I actually used the alter ego to help heal past hurts and guide me in choices that I needed to make in my personal life. I know that sounds crazy, however I figured out why I’m doing this: so often we are told that we should learn to trust our inner voice. Sometimes we do, but then self-doubt can often creep in. My way around that was to take that strong, wise inner voice and give her a name: Fatima Mayfield. Renée may second guess herself sometimes, but Fatima Mayfield doesn’t. She stays in my ear saying, “Do this” or “Do that,” and I trust that she knows because she comes from that deep part of me that’s more connected with the universe. She’s from that more spiritual and intuitive place that dealing within a society such as this can take you out of, if you let it. Fatima keeps me grounded.

KMA: I love the complexity of your screen prints. They are so painterly and rich with information. Burn for Love is a great example. So much of your work reads like short stories, vignettes, especially when one considers that this is Fatima Mayfield recounting clients' tales. Could you speak on the narrative taking place in pieces like Fatima and Black 9 and Burn for Love?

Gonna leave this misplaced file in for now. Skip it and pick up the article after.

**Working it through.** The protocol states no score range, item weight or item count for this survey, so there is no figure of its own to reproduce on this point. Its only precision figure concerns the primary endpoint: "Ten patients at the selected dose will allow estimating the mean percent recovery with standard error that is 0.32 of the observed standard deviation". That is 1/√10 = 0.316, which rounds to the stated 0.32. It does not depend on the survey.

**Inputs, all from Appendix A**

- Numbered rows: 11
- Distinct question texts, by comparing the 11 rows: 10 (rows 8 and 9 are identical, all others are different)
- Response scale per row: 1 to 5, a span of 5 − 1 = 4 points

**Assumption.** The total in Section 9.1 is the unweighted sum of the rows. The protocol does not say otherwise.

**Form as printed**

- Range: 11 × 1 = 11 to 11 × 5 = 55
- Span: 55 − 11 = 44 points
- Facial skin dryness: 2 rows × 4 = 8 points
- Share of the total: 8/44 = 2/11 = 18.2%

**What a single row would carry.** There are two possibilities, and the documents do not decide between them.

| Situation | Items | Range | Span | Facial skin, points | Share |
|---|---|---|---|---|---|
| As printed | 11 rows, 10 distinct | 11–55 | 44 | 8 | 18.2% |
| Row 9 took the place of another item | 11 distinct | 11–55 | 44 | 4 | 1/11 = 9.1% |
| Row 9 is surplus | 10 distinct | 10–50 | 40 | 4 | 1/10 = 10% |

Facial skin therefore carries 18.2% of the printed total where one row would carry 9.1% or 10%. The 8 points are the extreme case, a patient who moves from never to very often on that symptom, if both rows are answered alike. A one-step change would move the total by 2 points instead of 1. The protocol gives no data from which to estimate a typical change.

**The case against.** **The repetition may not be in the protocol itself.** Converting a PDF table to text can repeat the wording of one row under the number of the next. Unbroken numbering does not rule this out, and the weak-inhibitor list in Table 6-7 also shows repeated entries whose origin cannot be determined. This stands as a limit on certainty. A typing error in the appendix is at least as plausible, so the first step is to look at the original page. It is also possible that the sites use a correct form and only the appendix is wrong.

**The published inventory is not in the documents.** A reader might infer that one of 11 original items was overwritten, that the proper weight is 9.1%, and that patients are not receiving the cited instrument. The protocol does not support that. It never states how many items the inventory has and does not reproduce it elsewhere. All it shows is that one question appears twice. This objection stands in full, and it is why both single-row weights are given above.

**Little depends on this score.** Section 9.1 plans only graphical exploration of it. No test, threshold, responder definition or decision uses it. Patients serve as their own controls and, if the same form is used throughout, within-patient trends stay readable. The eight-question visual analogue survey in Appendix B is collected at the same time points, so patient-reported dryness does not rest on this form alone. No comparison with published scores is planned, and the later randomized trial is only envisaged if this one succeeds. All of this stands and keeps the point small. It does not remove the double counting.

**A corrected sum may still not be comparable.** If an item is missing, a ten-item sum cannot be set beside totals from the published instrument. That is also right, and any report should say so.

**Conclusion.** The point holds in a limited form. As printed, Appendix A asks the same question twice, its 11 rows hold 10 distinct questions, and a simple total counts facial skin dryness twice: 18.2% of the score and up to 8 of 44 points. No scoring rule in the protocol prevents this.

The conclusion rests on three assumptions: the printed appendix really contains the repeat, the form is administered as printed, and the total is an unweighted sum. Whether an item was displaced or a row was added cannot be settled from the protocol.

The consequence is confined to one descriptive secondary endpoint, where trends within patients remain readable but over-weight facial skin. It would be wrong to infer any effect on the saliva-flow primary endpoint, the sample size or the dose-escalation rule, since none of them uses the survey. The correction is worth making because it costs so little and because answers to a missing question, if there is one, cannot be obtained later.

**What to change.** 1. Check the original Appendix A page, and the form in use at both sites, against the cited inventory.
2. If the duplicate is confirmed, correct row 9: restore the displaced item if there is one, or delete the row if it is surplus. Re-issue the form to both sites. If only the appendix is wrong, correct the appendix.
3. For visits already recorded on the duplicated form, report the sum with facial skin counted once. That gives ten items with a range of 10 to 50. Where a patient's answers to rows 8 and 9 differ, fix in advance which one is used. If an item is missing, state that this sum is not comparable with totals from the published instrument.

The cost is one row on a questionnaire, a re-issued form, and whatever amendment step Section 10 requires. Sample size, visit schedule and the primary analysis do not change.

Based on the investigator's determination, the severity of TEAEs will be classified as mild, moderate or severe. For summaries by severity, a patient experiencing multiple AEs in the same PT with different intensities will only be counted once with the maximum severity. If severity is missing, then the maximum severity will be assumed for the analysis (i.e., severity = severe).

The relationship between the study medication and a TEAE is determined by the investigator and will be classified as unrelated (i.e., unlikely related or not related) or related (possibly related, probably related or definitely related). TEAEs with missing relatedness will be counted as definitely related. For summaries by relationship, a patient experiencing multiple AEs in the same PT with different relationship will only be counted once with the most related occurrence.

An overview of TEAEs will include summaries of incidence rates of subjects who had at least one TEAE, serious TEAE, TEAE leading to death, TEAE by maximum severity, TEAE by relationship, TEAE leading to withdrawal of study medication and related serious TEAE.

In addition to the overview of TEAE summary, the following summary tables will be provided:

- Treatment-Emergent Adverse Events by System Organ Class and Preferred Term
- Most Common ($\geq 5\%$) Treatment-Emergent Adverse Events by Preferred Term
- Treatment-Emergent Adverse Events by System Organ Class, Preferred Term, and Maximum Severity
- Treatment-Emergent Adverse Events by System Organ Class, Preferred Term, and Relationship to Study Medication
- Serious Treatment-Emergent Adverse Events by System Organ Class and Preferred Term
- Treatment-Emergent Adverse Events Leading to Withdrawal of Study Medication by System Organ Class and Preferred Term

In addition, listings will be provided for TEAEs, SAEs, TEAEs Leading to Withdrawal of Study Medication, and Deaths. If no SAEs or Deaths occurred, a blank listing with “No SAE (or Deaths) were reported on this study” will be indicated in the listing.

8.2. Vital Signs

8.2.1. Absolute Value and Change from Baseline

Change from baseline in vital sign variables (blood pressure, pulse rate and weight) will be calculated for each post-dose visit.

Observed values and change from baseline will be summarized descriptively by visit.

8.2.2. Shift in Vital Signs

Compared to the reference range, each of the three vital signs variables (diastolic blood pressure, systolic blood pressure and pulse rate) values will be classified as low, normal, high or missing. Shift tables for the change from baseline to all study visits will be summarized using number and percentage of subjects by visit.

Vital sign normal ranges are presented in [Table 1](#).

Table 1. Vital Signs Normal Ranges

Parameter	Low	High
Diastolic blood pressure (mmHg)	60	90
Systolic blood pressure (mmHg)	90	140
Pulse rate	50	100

Artist: Renee Stout, Burn for Love
Burn for Love by Renée Stout

RS: Many times the narratives I set up in my stories and vignettes have their seeds in some exchange that took place in my real life. Most often those tales are embellished, but sometimes life can actually be stranger than anything I could make up. Most often it’s about the way men and women miscommunicate. We just don’t seem to speak the same language and this often creates some really absurd situations. But I have a sense of humour, so that even if the situation is painful, the works or narratives that are inspired from it end up having a humorous edge. In the end I want to be able to laugh at myself and whatever my human shortcomings and insecurities are, and I hope that in the process of experiencing my work, others can do the same.